LETTERS: Comet May 17
THE letters published in the Comet on Thursday, May 17.
HITCHIN RAIL CURVE
SIR - I refer to Mr Palmer’s letter (Lovely views will be ruined by curve).
The area to extract the chalk for the embankment is 6 hectares and 130,000m3 of chalk is required. This equates to an average of just over 2 metres (7 feet) of chalk being removed. This hardly constitutes a ‘vast hollow’ referred to in his letter. Far from ‘views being ruined’, they will in fact be enhanced because following reinstatement of the top soil, the aspect from the top of Wilbury Hill will be
opened up with more views of the valley looking west and south. Wilbury Hillfort will become even more prominent, thus preserving its importance as a heritage site.
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Your article in the Comet of 3 May (page 5) inferred that the local chalk extraction ‘equates to 22,000 lorry movements in and out the site’. This misses the point. Obtaining the chalk locally will result in there being zero lorry movements involving the bulk fill.
Most importantly, by winning the chalk from the adjoining fields, it will eliminate the prospect of accidents involving these HGV’s, greatly reduce the environmental impact eg carbon emissions, noise, traffic congestion and further wear to our roads. It will also be cheaper too for us, the taxpayers. If the chalk is to be brought to the site by road, it is a planning condition that Wilbury Hills Road has to be widened. What a crazy notion it is that: to build a railway embankment we have to bring chalk in by road which has to be widened to get it there! The chalk is within a stones throw of the embankment - use it.
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Resident Paul Palmer called on people to object. I call upon all Letchworthians and all road users and fellow taxpayers from further afield to support the application and keep thousands of lorries off the roads, making our lives safer and more tolerable. This can be done by emailing firstname.lastname@example.org
Wilbury Hills Road
SIR – It really is shocking that Network Rail think that their wretched and unnecessary loop-line warrants changing the shape of our chalk landscape.
130,000 cubic metres of chalk is a very big hole, say five metres deep and over five acres area. That anyone, let alone a local councillor, should think that acceptable is beyond belief.
If the projected pit is to be east of the Stotfold Road, our county archaeologist should be aware that this field has been a source of many Stone Age artefacts. It is, to say the least, an interesting site and not one to release diggers and lorries on.
There are signs of a ploughed-out tumulus there. I wonder who benefits financially from quarrying on this site.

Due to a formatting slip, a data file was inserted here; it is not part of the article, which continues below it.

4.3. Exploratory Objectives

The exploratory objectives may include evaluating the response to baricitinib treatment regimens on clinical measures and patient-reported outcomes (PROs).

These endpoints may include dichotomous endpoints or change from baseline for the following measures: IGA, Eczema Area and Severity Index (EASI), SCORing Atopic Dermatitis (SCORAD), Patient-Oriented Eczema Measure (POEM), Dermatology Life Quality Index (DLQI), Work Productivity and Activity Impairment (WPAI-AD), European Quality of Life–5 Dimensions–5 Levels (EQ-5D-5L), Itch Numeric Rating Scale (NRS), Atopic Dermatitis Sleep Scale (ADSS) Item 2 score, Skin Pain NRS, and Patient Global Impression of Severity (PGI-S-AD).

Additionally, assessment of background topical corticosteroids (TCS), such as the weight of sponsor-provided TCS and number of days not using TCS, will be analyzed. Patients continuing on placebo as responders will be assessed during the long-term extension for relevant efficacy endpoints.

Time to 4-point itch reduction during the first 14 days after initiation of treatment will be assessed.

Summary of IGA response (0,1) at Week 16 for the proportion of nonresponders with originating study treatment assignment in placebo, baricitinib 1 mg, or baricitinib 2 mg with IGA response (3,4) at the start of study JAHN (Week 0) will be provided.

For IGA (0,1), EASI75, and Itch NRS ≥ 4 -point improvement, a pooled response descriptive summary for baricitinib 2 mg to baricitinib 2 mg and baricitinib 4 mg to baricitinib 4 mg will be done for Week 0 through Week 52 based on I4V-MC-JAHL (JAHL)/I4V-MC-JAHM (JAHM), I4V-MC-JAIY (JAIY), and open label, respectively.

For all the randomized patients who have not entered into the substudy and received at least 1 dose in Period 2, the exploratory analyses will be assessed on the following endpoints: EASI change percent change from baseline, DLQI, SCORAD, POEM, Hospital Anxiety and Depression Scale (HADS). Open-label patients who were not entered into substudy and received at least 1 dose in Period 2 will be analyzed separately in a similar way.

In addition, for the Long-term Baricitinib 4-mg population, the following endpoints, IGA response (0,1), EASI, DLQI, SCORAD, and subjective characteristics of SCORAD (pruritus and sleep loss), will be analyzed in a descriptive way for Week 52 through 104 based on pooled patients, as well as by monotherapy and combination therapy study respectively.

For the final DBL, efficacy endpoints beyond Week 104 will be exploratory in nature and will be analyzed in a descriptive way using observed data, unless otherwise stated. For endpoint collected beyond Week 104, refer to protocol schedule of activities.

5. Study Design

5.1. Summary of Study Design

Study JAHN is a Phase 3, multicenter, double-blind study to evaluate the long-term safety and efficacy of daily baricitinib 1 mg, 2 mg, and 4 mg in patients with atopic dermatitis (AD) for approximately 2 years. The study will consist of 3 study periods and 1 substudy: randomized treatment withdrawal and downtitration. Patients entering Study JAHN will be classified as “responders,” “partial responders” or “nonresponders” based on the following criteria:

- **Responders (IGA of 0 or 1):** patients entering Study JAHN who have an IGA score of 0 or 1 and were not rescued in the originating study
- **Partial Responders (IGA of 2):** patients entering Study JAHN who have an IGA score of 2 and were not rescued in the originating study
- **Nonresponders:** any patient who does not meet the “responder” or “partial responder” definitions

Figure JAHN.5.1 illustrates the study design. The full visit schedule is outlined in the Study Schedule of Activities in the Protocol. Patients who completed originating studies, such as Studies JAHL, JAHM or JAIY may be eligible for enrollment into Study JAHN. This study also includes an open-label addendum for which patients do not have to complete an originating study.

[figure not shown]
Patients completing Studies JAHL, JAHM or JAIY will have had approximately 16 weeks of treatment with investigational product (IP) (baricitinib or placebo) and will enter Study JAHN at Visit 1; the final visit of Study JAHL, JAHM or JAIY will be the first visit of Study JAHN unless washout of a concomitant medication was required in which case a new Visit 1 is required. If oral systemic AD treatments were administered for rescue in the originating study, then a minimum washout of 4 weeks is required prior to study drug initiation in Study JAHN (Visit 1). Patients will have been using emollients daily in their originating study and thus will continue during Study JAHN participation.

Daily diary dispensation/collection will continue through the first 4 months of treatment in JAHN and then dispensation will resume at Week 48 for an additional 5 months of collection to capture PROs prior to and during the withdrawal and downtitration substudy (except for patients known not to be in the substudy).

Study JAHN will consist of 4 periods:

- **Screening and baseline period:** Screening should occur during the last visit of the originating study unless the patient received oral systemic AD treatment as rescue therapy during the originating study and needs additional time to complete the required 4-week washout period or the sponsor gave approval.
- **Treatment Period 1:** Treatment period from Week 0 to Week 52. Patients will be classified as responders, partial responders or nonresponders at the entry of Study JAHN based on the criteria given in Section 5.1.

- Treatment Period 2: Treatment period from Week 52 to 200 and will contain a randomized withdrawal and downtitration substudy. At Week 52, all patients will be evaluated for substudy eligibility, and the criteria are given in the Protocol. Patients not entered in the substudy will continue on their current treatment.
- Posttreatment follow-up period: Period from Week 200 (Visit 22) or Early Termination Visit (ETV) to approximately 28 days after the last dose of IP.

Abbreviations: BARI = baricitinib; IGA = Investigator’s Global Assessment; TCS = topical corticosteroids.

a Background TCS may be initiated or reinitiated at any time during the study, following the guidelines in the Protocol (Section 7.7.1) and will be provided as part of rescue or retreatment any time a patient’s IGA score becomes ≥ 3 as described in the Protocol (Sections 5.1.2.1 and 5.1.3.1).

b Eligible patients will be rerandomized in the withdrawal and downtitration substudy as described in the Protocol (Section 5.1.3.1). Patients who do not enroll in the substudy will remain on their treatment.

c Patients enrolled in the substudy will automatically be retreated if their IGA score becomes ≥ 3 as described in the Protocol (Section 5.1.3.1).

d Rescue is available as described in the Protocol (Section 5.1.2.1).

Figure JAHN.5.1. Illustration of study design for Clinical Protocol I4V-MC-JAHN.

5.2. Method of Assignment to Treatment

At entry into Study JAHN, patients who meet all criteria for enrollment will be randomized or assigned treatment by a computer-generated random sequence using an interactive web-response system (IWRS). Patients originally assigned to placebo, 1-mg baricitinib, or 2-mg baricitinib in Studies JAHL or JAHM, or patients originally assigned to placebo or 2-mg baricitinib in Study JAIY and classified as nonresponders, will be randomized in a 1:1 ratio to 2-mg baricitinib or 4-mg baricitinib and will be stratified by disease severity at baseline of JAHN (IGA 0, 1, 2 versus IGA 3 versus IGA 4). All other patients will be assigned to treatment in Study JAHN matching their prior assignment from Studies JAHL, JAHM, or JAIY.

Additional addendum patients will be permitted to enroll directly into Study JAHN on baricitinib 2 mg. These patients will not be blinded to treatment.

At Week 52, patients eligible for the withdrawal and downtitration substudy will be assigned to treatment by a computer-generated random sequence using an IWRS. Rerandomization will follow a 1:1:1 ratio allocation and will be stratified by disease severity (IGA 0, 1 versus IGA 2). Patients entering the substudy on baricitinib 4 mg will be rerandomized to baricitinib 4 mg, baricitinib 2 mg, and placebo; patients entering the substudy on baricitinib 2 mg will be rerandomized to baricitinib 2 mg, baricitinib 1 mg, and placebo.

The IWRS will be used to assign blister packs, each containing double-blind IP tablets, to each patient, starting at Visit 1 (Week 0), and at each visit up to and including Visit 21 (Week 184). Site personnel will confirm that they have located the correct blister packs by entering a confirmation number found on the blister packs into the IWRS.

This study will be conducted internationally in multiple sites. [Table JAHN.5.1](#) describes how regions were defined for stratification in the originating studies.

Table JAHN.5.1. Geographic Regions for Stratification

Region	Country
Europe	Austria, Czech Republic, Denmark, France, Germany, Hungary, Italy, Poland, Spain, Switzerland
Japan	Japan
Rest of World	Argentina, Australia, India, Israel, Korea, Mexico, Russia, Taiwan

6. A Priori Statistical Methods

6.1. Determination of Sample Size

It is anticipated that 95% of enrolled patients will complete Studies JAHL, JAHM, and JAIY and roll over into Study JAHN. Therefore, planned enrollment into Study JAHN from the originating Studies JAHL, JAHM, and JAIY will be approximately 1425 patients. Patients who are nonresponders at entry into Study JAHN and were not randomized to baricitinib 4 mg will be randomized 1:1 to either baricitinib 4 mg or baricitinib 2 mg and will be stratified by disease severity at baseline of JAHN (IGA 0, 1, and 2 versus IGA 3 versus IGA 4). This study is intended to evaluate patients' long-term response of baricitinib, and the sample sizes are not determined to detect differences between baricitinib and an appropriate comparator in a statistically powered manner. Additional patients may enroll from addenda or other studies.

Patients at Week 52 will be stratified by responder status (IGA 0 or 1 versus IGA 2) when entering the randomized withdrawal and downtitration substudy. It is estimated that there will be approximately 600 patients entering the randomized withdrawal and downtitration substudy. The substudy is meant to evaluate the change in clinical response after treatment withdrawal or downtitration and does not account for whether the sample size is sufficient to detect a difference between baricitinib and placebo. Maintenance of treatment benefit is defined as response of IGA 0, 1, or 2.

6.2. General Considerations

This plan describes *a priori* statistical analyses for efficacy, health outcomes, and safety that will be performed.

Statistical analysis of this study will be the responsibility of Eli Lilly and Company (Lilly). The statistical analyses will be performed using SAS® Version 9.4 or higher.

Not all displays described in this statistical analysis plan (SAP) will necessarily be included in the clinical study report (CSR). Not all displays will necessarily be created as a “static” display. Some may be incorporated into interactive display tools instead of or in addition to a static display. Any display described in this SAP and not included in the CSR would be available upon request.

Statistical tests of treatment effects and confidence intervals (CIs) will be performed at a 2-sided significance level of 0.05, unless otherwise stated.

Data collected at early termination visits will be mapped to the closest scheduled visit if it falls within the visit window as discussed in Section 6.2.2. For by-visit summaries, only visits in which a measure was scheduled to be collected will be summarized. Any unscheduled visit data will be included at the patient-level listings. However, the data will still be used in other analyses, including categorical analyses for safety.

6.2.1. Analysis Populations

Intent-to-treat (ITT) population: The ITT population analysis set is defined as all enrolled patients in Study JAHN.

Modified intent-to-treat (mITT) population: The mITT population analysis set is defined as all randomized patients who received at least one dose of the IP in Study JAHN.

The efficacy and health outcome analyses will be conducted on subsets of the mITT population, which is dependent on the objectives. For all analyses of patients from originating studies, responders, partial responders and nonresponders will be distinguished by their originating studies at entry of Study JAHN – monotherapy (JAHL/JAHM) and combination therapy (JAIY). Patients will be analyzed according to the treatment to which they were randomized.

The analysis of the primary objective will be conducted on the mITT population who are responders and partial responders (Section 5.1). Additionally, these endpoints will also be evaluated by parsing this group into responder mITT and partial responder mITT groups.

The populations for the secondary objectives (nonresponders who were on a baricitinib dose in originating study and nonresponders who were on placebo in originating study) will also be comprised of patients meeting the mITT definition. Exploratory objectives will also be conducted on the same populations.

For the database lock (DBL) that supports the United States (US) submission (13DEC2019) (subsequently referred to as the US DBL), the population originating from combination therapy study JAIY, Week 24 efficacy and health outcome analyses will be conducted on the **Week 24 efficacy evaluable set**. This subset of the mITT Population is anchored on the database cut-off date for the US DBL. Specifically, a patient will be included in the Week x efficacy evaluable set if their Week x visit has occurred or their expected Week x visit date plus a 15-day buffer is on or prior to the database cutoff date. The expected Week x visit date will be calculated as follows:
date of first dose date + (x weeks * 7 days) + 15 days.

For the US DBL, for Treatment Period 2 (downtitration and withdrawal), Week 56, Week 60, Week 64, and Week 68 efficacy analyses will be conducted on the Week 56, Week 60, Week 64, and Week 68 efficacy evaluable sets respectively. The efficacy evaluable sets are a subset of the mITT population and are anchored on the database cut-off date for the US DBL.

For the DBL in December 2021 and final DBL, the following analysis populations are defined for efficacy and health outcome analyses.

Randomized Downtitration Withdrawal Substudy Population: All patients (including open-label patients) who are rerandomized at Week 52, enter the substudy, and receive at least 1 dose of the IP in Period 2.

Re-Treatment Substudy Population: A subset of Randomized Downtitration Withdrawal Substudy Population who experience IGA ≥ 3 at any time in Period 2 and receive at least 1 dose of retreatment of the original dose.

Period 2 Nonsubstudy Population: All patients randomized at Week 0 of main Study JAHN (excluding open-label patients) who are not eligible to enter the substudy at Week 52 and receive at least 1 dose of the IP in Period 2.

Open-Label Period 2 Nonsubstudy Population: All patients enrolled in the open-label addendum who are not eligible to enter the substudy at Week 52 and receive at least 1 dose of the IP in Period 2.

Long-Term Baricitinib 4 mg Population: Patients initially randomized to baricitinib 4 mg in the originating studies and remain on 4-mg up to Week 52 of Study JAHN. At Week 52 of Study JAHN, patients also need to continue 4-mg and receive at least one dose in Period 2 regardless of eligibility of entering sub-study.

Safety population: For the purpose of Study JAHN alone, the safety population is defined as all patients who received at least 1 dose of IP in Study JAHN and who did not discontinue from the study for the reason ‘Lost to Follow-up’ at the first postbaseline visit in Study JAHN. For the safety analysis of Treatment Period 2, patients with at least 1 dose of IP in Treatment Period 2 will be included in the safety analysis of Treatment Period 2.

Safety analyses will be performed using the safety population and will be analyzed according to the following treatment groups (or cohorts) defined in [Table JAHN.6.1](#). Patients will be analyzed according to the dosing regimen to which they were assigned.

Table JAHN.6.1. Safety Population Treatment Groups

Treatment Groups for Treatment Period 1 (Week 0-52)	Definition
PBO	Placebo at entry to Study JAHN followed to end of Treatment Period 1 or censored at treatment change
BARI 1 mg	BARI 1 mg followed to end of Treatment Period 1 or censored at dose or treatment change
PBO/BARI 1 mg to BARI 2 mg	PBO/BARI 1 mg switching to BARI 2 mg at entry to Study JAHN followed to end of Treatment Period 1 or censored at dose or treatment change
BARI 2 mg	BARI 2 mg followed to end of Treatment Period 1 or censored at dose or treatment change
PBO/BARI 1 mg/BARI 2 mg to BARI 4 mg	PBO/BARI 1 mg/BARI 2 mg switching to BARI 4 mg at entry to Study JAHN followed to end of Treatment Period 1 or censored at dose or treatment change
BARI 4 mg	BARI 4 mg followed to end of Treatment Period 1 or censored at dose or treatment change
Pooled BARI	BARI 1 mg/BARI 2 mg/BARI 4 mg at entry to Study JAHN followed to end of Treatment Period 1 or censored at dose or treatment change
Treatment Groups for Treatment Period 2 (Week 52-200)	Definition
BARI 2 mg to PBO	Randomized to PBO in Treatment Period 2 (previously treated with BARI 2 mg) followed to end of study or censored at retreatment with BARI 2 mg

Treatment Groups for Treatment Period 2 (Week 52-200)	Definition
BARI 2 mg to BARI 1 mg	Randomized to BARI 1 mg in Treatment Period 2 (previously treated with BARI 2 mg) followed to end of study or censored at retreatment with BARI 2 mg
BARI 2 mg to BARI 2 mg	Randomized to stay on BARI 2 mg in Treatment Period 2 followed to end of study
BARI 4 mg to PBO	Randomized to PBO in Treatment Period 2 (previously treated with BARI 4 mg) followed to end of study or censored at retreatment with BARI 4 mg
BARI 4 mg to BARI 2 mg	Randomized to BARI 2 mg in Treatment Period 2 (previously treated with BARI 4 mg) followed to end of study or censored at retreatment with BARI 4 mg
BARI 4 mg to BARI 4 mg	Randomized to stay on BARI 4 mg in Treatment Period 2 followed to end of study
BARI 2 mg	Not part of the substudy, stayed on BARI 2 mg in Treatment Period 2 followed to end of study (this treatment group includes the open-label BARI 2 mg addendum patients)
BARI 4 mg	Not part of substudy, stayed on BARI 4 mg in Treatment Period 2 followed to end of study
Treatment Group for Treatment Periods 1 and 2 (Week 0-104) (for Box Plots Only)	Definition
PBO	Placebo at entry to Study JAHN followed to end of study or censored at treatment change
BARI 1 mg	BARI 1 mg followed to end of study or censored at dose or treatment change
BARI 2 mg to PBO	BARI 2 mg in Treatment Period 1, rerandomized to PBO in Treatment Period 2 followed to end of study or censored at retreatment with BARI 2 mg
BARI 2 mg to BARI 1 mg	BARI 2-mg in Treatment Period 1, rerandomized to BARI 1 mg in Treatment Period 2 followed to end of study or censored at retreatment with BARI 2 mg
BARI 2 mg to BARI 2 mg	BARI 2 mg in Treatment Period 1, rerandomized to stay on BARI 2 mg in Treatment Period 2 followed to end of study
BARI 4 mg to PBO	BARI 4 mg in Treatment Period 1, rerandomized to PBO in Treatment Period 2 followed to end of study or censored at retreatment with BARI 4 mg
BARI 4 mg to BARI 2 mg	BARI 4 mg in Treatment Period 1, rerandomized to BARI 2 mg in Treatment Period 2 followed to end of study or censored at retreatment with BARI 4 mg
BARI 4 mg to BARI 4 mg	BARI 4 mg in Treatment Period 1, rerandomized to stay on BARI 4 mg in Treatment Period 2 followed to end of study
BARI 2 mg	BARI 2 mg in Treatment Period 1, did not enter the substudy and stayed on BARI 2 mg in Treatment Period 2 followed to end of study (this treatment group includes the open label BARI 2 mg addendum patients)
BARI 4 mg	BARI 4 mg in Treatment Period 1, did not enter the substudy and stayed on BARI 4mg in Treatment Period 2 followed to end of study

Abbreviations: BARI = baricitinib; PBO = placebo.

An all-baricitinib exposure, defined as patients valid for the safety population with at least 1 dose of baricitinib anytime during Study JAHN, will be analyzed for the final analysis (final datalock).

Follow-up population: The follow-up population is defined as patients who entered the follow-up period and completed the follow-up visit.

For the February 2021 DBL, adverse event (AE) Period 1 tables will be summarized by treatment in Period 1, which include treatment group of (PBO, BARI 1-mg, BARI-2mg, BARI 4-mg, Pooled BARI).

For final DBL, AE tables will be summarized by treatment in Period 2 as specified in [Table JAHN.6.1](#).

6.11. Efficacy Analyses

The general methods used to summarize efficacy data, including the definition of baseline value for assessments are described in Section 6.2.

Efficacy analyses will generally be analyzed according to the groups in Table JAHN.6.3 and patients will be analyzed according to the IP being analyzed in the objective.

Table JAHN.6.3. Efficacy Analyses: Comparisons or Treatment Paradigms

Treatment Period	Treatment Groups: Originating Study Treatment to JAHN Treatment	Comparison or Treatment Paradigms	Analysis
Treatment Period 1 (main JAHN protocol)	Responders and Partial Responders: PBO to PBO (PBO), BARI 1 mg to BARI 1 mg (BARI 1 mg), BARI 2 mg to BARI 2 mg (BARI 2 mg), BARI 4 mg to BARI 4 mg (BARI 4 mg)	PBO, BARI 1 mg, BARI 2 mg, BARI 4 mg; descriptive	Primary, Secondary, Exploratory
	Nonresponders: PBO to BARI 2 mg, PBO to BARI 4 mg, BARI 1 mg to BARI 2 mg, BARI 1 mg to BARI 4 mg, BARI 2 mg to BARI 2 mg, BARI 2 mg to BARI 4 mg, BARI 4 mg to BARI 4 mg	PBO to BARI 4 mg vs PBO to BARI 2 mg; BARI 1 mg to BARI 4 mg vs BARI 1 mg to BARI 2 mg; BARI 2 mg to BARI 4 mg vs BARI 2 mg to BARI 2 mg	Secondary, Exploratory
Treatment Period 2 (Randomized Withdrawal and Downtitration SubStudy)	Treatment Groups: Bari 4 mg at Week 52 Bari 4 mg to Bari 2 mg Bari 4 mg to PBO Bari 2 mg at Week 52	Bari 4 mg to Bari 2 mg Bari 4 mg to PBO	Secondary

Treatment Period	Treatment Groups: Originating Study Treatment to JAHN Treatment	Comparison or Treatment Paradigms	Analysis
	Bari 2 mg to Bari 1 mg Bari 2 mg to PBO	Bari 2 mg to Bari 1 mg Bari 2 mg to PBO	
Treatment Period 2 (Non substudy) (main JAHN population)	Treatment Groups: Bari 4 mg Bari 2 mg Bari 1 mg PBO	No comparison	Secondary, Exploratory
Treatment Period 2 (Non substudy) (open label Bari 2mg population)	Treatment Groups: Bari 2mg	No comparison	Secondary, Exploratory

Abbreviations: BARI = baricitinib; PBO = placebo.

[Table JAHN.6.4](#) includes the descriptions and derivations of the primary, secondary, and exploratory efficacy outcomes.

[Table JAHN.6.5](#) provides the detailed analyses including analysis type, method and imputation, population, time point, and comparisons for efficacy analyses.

Name and address supplied
SIR - Locals will have noticed that Network Rail have started stripping the soil off of the field at Wilbury Hill ready to start chalk extraction to build the embankment for the curve (subject to planning permission).
Contrary to the letter in last week’s edition, the field is not going to be turned into a “Quarry” they are going to scrape out the chalk that they need to regrade the slope, replacing the top soil so that the field can be put back to agricultural use within a year or so. It’s going to be messy and it will change the contour of the hill but the farmer will still need to be able to drive tractors up and down so its not going to be a Quarry pit. If you don’t believe me, view the planning application on HCC’s web site. The Government, through the Inspector at the Public Inqury, decided that the curve should be built. That fact can’t be changed, so the fill material must come from somewhere. Better surely to get it from the adjoining field with less danger of pollution to the ground water, and massively reduced CO2 output, than to dig it out of the countryside somewhere else, changing that landscape. This will also negate the need to bring it to site in 30,000 HGV trips along public roads with all the associated danger and disruption that that would bring, not only for Letchworth residents, but for everyone who has the misfortune to live, drive, walk, horse ride or cycle along the prescribed road route for delivery. Let us sensibly weigh-up the pros and the cons and not get hooked up on a slight change in the view of a hill slope which, when replanted with crops, will be barely noticeable. I would add that the Icknield Way foot path, verging the field in question, will remain open at all times during the works. I love this landscape too.
Wilbury Residents’ Alliance
SIR – Railtrack’s engineers must be mad.
When Arlesey Brick Company mined out the chalk the pits filled with water, as we see them today.
Surely Railtrack’s pit, on a hill a mile away, will do the same.
If it doesn’t, it will become a landfill site, and the nearby residents will endure a procession of tipper lorries even more noxious than the chalk lorries they have avoided.
It will make a “nice little earner” for someone.
SIR - I read with utter disgust Laura Burge’s misguided editorial piece ‘Rail curve quarry bid may change beauty spot’ (3rd May).
To frighten the local population into thinking that Network Rail are proposing a Quarry at the site is wholly inaccurate. A quarry to most people means a huge hole dug into an area to remove material and that the site is left with a gaping hole once works are finished.